The process of transcribing the cartographic sources was carried out manually and involved identifying the urban fabric constructed in each period and city with respect to the cartography. We established the year in which each plot, or urban block, was developed by using GIS [41,42,43,44]. We did so by assigning a binary variable: value of 1 to urban blocks already built and value of 0 to the rest. This part of our work required various iterations until we were able to ensure that the resulting GIS map matched our old urban maps. We acknowledge that finding spatial relationships between recent and historical sources can be confusing and tends to be rather subjective. It can result in geometric distortions, distort our understanding of urban change or even cause a lack of correspondence between the present and historic urban fabric of the city [45]. The quality of the sources has a direct influence on the reliability of the results, especially for the initial periods when it is easier to misread the original data.
A representation of the city at the plot level was therefore first transformed into one of urban areas for each period and then into H-UMZ. The objective behind defining the urban areas was to group together all the blocks that formed part of the urban fabric to create a single polygon. The parameters used for the grouping of these elements also made it possible to include the river courses and channels of communication belonging to the urban space. The EEA’s UMZ finally grouped together residential, commercial, industrial and gardened zones, as well as the river courses and communication channels which separated neighbouring plots within the built-up area.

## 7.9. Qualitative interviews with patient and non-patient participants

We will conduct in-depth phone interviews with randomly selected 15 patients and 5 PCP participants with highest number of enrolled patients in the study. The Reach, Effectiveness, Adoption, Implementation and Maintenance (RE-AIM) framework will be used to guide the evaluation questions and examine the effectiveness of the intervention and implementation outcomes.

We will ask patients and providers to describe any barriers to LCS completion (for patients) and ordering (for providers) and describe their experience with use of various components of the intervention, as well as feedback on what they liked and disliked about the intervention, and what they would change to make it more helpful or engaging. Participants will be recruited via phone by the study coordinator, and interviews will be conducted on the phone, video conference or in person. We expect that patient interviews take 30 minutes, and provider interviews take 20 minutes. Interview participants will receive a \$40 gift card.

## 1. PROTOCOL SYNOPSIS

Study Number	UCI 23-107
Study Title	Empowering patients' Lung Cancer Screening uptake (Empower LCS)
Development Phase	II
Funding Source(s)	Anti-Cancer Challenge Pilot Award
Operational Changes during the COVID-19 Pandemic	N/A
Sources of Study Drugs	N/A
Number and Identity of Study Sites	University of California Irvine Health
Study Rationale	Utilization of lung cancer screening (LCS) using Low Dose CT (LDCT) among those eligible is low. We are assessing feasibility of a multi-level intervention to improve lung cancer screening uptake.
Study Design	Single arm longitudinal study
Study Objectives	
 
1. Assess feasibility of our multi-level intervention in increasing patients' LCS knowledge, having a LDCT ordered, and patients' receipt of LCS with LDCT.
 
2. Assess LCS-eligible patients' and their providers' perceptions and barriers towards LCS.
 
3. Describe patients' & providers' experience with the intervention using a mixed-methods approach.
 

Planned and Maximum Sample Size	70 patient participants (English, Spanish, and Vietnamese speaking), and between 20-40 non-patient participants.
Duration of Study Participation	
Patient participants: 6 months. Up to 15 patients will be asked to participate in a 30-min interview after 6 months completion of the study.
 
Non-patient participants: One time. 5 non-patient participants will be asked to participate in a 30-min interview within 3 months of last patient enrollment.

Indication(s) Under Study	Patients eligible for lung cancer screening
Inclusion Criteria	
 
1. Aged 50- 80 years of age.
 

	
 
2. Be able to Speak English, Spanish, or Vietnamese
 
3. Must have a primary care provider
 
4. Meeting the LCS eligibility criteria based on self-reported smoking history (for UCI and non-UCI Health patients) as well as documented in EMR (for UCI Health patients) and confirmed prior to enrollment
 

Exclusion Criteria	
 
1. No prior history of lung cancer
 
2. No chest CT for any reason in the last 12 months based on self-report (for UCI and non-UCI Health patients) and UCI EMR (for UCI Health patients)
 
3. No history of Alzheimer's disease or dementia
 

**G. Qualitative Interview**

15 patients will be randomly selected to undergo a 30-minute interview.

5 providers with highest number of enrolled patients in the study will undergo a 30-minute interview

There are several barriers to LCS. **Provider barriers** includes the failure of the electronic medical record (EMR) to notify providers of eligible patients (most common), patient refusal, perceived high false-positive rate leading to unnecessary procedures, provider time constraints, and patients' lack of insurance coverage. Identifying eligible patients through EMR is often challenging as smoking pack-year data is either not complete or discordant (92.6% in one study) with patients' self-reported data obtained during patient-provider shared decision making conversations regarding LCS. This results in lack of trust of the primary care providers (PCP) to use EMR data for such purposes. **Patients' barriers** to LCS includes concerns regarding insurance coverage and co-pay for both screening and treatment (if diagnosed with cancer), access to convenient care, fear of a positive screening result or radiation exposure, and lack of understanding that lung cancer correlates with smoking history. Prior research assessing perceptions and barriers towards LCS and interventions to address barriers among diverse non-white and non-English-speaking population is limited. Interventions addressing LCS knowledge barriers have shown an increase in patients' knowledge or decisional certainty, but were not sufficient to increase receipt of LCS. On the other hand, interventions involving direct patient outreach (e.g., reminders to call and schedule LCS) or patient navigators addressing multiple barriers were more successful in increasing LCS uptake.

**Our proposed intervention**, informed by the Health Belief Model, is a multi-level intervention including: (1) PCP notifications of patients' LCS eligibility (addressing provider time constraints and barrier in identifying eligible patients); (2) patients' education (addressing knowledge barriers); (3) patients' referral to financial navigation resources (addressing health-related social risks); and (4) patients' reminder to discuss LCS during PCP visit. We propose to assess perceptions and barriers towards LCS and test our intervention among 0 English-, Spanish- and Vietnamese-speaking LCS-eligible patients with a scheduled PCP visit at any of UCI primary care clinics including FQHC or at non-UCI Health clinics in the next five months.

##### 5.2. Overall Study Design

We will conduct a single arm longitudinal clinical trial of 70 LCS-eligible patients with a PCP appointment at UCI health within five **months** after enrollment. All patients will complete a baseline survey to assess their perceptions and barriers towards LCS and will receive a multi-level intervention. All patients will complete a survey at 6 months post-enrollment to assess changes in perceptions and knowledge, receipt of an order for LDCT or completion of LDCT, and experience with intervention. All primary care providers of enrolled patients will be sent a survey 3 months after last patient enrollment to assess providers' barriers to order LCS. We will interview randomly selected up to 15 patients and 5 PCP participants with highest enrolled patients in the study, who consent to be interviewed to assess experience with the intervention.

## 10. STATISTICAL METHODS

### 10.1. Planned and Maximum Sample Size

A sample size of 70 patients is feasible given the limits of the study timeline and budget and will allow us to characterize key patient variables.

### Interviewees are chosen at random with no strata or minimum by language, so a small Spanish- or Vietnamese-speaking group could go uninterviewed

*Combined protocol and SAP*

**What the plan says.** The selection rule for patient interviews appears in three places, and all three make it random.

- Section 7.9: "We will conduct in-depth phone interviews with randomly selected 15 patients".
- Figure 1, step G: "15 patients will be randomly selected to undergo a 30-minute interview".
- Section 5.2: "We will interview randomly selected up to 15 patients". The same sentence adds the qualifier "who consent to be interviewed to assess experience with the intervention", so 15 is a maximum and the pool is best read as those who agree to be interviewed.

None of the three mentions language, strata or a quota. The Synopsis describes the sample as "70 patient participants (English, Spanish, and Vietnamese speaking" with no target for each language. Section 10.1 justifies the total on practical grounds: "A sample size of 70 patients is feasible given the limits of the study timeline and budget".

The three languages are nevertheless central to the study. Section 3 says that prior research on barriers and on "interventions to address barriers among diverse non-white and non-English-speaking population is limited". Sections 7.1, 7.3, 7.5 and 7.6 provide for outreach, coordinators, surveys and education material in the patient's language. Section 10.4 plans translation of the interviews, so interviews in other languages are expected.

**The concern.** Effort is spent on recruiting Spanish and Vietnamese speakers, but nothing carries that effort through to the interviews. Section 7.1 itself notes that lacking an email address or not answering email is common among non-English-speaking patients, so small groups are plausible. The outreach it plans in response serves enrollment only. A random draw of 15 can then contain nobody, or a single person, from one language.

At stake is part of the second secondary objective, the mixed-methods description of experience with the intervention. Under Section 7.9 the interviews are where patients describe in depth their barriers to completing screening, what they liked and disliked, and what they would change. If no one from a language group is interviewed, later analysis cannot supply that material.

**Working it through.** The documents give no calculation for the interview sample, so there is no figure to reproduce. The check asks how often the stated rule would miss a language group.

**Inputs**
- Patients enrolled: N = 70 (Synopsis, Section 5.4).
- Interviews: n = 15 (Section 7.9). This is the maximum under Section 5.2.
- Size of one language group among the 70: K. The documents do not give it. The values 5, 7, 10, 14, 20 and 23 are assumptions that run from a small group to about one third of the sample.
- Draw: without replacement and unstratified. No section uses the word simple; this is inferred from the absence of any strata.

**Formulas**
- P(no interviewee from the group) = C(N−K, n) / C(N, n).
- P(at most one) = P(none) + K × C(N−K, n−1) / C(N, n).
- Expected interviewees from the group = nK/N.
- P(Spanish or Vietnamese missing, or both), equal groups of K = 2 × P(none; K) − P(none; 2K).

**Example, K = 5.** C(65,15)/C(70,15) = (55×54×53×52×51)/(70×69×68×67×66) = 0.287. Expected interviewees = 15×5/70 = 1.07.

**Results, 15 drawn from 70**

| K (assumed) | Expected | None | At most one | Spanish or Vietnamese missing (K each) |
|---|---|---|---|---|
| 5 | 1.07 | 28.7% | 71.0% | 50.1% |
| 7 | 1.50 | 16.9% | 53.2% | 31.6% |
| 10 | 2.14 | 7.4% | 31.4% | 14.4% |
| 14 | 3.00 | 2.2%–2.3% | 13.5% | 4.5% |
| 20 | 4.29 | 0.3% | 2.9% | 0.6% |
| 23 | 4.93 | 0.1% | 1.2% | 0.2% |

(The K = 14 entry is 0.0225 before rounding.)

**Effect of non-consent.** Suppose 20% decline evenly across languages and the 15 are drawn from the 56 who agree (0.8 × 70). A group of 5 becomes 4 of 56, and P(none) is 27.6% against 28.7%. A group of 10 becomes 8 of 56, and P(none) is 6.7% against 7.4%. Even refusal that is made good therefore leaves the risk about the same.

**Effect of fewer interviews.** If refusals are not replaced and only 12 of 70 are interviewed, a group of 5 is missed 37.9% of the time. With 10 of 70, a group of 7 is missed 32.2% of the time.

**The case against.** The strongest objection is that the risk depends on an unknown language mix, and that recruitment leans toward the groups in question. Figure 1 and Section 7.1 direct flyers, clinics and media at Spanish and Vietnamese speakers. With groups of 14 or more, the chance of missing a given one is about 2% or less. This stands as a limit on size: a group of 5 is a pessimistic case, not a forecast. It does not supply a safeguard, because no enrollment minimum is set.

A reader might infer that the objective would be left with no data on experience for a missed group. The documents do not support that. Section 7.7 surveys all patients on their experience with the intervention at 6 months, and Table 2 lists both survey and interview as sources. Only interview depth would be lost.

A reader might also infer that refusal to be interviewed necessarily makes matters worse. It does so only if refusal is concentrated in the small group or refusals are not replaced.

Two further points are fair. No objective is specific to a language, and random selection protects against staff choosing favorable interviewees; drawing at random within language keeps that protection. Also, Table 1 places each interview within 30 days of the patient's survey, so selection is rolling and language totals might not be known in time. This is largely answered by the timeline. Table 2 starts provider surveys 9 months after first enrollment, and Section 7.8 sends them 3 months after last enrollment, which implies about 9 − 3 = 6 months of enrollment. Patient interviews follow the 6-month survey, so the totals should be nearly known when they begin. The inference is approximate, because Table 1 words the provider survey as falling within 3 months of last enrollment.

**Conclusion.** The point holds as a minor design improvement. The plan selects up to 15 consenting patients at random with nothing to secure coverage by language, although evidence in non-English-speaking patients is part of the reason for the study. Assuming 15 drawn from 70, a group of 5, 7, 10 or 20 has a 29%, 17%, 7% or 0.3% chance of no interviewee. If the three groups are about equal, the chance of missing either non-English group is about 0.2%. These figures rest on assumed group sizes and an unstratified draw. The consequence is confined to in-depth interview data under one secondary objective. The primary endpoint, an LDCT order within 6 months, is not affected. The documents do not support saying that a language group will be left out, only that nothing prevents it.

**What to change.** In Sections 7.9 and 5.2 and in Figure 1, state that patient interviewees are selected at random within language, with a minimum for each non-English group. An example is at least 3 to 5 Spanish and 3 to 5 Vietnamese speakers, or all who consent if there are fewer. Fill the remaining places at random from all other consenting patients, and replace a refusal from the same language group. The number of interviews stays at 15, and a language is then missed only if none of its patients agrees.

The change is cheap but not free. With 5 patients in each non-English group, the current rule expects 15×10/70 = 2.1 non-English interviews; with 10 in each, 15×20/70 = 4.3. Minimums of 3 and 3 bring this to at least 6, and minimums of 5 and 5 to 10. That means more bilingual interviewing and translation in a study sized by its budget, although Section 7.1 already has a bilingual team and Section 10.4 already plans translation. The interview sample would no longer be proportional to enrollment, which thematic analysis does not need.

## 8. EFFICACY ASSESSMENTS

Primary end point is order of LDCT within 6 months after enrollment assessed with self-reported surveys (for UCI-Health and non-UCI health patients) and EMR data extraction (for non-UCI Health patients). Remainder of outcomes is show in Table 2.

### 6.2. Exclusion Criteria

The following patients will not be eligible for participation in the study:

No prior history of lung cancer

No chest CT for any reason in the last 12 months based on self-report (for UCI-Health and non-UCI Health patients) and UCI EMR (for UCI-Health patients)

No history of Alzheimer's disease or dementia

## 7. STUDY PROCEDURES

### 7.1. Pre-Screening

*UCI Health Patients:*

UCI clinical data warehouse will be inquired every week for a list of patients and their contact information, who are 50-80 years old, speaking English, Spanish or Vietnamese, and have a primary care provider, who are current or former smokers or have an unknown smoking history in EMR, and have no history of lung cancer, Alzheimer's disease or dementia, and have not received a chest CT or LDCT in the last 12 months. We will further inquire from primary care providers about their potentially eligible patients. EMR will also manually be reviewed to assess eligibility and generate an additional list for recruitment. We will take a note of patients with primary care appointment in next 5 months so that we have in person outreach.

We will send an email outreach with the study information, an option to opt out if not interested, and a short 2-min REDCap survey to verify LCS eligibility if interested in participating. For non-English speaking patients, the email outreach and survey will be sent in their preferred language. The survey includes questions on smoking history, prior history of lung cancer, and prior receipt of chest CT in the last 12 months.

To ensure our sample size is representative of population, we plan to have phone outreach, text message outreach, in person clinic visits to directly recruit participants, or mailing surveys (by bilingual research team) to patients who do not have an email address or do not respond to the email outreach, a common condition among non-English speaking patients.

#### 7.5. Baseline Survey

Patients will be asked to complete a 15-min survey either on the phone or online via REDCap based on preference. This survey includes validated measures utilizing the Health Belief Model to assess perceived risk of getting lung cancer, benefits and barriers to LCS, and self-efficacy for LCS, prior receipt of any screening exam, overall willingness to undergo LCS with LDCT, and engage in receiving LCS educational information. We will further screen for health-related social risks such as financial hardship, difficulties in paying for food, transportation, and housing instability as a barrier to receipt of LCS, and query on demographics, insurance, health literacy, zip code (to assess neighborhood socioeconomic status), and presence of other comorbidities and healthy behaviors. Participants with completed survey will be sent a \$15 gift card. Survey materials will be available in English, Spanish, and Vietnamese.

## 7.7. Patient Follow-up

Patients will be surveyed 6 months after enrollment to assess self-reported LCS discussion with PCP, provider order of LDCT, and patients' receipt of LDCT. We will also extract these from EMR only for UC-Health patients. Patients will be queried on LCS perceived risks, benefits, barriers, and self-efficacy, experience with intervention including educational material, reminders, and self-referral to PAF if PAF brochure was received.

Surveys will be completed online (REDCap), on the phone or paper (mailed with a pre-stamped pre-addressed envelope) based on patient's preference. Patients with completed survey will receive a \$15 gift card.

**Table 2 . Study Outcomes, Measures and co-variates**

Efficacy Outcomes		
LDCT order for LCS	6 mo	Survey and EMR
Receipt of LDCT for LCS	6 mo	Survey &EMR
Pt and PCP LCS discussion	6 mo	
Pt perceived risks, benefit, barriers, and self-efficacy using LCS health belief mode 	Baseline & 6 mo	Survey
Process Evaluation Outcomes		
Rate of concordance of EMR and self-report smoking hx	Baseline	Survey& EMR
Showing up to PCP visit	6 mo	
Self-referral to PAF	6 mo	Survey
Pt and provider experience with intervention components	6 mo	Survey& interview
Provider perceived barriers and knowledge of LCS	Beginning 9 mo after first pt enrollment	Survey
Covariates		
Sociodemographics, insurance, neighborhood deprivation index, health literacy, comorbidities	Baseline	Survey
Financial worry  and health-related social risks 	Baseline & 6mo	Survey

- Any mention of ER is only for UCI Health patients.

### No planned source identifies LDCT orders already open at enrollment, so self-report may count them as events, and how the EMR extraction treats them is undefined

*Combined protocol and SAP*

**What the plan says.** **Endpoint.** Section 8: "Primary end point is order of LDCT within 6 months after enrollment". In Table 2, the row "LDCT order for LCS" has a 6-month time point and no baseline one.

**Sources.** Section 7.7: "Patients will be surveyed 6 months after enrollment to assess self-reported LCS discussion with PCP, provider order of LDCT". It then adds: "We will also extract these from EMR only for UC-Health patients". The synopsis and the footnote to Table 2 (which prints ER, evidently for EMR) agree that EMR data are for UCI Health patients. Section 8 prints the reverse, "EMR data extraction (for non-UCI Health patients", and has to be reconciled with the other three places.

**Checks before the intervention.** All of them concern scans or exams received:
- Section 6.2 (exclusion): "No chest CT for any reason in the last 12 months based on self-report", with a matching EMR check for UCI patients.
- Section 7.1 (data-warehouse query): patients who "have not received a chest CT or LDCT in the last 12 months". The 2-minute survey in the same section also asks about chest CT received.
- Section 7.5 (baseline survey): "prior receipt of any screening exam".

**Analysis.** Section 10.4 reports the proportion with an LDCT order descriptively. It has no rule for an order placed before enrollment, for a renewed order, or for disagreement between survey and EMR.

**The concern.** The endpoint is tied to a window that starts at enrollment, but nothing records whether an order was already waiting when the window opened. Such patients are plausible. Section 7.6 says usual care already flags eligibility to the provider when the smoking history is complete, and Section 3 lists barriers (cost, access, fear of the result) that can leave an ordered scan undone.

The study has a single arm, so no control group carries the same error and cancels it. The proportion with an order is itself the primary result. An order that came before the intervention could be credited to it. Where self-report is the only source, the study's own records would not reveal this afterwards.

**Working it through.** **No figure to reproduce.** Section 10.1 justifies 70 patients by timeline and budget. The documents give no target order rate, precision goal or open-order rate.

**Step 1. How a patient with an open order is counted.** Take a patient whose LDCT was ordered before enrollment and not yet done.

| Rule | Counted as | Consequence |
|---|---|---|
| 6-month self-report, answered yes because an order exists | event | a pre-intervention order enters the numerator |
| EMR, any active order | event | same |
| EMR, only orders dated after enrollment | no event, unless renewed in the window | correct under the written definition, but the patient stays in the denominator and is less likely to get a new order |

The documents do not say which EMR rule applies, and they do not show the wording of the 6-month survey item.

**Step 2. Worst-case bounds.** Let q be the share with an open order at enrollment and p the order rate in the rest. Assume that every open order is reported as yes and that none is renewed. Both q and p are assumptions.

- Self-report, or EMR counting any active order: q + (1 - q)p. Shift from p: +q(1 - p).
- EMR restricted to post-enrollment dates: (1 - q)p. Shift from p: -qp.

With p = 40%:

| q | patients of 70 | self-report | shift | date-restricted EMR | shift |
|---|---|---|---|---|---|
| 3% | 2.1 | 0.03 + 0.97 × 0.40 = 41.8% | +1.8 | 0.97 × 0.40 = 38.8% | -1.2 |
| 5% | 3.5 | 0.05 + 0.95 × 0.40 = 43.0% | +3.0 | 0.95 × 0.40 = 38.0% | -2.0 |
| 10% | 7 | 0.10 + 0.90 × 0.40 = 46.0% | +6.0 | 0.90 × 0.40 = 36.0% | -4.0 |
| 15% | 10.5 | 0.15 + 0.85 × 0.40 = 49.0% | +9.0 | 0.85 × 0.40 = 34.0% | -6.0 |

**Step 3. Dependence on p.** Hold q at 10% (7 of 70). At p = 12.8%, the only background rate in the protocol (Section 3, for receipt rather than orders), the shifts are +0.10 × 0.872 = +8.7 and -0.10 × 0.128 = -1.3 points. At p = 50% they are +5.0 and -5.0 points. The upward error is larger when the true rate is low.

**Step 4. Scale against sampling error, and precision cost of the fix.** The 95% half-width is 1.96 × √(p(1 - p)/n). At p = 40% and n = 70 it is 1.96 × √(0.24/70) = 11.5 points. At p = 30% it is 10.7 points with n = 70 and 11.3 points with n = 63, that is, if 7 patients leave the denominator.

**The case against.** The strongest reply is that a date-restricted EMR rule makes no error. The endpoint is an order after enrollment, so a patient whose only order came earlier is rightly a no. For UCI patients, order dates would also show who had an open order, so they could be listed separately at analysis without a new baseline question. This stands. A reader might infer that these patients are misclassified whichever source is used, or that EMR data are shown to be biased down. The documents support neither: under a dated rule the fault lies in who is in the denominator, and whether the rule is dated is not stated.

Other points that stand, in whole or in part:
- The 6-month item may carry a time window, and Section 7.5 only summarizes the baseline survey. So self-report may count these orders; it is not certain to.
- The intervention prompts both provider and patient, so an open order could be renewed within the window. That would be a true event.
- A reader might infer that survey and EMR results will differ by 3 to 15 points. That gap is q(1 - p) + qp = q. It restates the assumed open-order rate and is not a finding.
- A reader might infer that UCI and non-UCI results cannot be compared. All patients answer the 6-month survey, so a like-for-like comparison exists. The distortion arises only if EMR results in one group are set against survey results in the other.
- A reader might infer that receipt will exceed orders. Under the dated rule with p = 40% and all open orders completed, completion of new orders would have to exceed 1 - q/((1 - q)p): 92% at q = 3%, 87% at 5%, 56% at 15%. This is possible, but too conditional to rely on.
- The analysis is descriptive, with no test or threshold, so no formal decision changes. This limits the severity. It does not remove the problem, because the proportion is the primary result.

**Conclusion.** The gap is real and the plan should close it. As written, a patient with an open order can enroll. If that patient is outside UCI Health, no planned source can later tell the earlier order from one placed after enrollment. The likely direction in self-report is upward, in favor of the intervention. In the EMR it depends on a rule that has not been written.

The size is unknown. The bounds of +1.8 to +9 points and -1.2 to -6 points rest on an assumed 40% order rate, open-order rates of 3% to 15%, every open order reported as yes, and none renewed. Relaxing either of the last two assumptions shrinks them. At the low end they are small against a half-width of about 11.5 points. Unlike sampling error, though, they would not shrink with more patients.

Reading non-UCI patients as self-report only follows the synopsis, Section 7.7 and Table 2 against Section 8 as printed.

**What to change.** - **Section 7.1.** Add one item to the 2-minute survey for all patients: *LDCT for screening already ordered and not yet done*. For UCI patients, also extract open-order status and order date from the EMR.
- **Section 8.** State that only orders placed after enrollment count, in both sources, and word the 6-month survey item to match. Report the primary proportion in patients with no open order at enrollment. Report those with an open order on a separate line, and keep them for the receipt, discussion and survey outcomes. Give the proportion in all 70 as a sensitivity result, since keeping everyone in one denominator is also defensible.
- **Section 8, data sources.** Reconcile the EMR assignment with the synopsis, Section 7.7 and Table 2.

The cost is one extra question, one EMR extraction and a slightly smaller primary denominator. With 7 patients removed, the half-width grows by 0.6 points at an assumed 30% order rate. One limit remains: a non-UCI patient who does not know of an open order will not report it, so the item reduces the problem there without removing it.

The result was a polygon of continuous urban areas that did not distinguish between different land uses. The next task was to aggregate the H-UMZ. By definition, these zones had to be “a set of urban areas lying less than 200 m apart” [46]. We began by using previously generated urban areas, which we spatially aggregated with other neighbouring areas lying less than 200 m from them. Finally, we converted the resulting polygons into a 100 × 100 m vectoral grid in order to morphologically harmonise across cities and periods. In this process, we also eliminated any elements that were smaller than 25 ha in area: the minimum cell size for the CLC.
The result was the H-UMZ database for Spain, which made it possible to identify the space occupied by urban zones in the main Spanish cities during each period. Figure 3 shows the practical application of this method for San Sebastián, with seven time-slices between the years 1867 and 2006. This harmonised process allowed us not just to quantify the physical extension of each city, but also to cross this information with other types of data such as population censuses.